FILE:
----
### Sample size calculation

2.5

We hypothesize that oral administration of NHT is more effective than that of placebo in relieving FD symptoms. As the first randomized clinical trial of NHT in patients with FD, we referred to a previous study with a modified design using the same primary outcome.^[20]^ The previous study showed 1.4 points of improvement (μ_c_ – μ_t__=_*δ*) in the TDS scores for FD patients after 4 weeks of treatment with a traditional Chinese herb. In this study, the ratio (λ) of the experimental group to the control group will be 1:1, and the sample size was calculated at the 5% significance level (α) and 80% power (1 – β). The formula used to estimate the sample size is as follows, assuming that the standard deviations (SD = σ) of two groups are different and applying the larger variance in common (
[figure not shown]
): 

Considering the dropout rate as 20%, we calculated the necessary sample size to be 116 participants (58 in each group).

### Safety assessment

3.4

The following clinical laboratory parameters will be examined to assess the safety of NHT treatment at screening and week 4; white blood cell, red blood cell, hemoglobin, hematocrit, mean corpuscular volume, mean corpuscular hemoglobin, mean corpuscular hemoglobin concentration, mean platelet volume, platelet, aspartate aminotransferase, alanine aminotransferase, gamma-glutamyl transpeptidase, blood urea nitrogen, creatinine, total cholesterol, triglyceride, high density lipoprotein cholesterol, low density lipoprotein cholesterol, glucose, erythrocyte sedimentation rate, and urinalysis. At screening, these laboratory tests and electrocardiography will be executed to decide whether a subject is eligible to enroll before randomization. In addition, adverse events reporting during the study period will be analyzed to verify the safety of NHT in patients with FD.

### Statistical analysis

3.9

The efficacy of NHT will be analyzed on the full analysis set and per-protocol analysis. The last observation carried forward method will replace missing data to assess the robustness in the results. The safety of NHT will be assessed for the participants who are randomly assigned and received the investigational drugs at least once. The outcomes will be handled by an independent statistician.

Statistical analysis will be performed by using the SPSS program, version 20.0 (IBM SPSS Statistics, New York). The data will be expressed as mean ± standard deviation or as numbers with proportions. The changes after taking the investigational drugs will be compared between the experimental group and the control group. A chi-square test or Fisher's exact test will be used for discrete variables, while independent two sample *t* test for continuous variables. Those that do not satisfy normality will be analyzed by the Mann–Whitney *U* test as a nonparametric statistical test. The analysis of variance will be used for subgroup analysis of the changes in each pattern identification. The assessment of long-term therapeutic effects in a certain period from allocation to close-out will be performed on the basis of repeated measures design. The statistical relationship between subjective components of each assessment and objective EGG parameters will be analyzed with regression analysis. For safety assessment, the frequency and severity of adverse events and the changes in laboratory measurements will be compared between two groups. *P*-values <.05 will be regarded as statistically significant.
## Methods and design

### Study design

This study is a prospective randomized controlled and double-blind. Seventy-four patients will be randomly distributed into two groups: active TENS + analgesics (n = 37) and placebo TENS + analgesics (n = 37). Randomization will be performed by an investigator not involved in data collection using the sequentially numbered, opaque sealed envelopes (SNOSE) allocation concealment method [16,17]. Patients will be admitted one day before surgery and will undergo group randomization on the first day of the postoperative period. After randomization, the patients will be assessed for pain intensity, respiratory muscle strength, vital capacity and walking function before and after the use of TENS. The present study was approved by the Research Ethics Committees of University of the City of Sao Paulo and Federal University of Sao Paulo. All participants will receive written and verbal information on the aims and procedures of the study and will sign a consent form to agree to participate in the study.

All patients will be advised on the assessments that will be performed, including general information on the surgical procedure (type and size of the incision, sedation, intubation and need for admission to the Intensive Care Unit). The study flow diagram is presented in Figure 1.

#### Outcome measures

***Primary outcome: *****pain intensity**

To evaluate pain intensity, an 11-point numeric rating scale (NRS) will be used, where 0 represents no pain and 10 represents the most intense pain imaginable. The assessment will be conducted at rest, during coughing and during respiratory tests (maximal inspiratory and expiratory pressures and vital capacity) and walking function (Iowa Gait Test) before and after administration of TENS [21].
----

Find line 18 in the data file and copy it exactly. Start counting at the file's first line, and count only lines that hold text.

#### Outcome measures